Translation of The Lord of the Rings into Swedish
The translations of The Lord of the Rings into Swedish have been the subject of controversy.
Åke Ohlmarks (1911–1984) was a prolific translator, who during his career published Swedish versions of Shakespeare, Dante and the Qur'an. His translation of The Lord of the Rings, however, was intensely disliked by author J. R. R. Tolkien, more so even than Shuchart's Dutch translation, as is evident from a 1957 letter to Rayner Unwin:
- The enclosure that you brought from Almqvist &c. was both puzzling and irritating. A letter in Swedish from fil. dr. Åke Ohlmarks, and a huge list (9 pages foolscap) of names in the L.R. which he had altered. I hope that my inadequate knowledge of Swedish - no better than my kn. of Dutch, but I possess a v. much better Dutch dictionary! - tends to exaggerate the impression I received. The impression remains, nonetheless, that Dr. Ohlmarks is a conceited person, less competent than charming Max Schuchart, though he thinks much better of himself. (Letters, 263)
Examples singled out by Tolkien in the same letter:
- Ford of Bruinen = Björnavad! ("Bear-Ford")
- Archet = Gamleby (a mere guess, I suppose, from 'archaic'?)
- Mountains of Lune (Ered Luin) = Månbergen; ("Moon Mountains")
- Gladden Fields (in spite of descr. in I. 62) = Ljusa slätterna "Bright Plains"
Other dubious translations include Vattnadal "Water-dale" for Rivendell, apparently by way of taking riven for river. Snigelöv "Snail-leavings" for Esgaroth, apparently by association with French escargot "snail". The Ent Quickbeam becomes Snabba solstrålen "Swift Sunbeam", apparently taking beam in the sense of "beam of light" in spite of all Ents having "arboreal" names. Ohlmarks also appears to have forgotten what choices he had already made, and renders Isengard variously as Isengard, Isengård, Isendor or Isendal.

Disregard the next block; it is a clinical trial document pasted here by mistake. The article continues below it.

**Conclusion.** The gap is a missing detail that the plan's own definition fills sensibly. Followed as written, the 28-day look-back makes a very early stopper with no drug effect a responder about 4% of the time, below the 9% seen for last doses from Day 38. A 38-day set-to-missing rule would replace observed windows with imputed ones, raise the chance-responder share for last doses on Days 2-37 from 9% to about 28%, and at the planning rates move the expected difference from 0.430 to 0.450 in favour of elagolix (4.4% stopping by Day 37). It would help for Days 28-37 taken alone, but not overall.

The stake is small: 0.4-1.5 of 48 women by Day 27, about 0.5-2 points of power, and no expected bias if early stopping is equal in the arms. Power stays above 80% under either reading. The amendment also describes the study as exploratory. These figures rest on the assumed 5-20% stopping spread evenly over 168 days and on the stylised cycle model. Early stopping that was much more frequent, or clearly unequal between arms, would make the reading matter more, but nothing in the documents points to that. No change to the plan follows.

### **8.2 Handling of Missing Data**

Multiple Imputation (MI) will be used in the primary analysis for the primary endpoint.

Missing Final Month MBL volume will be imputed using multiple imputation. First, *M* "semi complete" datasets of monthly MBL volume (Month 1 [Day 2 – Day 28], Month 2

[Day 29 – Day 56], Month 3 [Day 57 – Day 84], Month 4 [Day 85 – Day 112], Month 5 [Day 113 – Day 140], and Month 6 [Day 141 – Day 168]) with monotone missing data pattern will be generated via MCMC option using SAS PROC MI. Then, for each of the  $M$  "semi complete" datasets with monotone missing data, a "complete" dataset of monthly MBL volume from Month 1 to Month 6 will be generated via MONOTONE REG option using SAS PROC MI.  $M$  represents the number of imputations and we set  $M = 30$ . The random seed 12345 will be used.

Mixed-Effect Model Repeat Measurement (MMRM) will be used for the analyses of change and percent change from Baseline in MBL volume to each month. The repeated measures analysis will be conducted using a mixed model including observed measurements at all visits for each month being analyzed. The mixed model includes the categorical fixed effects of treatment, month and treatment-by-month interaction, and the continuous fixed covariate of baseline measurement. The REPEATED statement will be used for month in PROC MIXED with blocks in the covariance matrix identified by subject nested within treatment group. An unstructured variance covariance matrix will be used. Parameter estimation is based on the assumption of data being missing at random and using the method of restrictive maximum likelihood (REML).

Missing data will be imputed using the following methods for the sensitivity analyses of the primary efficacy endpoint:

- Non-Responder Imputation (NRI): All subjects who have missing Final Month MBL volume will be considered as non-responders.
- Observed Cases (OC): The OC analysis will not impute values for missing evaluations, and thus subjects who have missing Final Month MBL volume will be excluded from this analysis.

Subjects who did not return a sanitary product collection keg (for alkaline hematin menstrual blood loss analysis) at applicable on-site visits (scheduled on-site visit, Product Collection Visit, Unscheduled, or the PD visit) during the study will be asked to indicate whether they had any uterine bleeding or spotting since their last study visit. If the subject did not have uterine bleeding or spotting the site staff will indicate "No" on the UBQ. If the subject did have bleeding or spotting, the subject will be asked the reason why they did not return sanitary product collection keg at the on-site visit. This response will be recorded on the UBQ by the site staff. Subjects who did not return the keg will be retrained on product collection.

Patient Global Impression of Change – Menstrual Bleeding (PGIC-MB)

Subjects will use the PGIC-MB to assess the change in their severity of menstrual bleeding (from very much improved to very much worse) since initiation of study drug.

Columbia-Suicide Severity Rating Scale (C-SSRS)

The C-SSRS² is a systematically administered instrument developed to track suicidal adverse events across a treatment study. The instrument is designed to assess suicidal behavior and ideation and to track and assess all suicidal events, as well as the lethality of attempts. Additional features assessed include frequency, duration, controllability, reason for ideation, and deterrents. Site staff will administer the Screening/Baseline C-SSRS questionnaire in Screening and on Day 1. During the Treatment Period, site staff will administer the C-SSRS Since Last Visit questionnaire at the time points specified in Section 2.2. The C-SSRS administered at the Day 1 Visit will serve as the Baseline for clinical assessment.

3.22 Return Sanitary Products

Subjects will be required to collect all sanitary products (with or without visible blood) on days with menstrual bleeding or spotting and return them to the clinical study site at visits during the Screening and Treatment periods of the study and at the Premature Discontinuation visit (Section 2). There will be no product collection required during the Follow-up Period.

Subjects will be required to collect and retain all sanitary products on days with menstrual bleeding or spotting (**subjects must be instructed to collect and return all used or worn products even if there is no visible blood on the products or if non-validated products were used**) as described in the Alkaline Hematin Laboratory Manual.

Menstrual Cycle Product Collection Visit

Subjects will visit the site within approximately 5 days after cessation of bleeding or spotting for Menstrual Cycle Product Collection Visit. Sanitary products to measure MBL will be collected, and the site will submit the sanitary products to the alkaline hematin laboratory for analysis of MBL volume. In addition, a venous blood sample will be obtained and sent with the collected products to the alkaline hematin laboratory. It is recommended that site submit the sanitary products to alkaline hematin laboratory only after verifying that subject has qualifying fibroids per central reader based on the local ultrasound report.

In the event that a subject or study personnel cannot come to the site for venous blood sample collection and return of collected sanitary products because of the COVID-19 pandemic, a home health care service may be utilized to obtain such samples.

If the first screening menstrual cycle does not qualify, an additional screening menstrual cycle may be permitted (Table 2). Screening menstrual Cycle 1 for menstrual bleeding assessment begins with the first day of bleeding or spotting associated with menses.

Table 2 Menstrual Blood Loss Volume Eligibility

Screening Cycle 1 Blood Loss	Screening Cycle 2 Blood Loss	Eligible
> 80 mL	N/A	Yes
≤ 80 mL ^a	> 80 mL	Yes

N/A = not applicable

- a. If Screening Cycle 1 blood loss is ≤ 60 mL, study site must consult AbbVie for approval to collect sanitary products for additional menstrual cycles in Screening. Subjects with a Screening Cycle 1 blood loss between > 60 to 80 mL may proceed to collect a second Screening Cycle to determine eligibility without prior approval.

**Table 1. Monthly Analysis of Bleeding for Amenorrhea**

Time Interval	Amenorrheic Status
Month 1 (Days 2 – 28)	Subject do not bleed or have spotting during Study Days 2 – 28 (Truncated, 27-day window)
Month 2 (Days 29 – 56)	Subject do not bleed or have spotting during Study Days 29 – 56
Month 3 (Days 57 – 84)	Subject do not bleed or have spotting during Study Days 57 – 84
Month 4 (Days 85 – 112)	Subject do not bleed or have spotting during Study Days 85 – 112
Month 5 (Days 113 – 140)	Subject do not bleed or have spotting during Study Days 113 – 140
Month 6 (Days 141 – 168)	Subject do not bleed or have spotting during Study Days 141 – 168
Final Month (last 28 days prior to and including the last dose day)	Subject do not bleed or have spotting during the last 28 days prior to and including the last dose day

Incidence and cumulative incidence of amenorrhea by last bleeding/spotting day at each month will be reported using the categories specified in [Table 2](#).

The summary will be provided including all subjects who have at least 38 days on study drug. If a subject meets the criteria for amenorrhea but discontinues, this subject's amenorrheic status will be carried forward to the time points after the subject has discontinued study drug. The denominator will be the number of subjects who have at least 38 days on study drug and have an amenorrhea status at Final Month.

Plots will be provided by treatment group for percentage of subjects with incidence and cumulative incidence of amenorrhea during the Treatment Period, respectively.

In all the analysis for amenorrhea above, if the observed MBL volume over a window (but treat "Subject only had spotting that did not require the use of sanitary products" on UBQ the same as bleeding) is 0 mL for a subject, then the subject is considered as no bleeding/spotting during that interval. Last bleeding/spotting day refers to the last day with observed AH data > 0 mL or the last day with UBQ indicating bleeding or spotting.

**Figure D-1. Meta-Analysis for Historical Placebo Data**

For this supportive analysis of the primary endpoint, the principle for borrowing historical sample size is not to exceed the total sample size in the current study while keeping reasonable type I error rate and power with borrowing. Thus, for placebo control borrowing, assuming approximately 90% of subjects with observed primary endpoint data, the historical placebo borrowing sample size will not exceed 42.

In terms of style, Ohlmark's prose is hyperbolic and laden with poetic archaisms even where the original uses simple or even laconic language. The translation also contains numerous factual errors, straightforward mistranslations of idiomatic expressions and other non-sequiturs, such as
- "Three stars and seven stones / And the whitest tree you may see." (Sagan om de två tornen 233) for
- "Seven stars and seven stones / And one white tree." (The Lord of the Rings 620).
Ohlmarks' translation remained the only one available in Swedish for forty years, and until his death in 1984, Ohlmarks remained impervious to the numerous complaints and calls for revision from readers. After The Silmarillion was published in 1977, Christopher Tolkien consented to a Swedish translation only on the condition that Ohlmarks have nothing to do with it. After a fire in his home in 1982, Ohlmarks incoherently charged Tolkien fans with arson, and subsequently he published a book connecting Tolkien with "black magic" and Nazism, including fanciful constructions such as deriving the name Saruman from "SA man" with an interposed Ruhm "glory", and conspiracy theories surrounding the Tolkien Society.
Ohlmarks' translation has only been superseded in 2005 by a new translation by Erik Andersson with poems interpreted by Lotta Olsson. This translation is considered much closer to the original, and abides by Tolkien's instructions. In the translation process, Andersson had access to a team of Tolkien fans as advisors. In 2007, Andersson together with John Swedenmark translated The Hobbit, making it the third Swedish translation of this book, but the first time that The Hobbit and The Lord of the Rings were available in Swedish from the same translator.
The translation project attracted great interest from both Tolkien fans and Swedish media in general. In 2007 Andersson published a book called Översättarens anmärkningar ("The translator's notes") based on his diary during the project.
- Tolkien och den svarta magin (1982), ISBN 978-91-7574-053-9.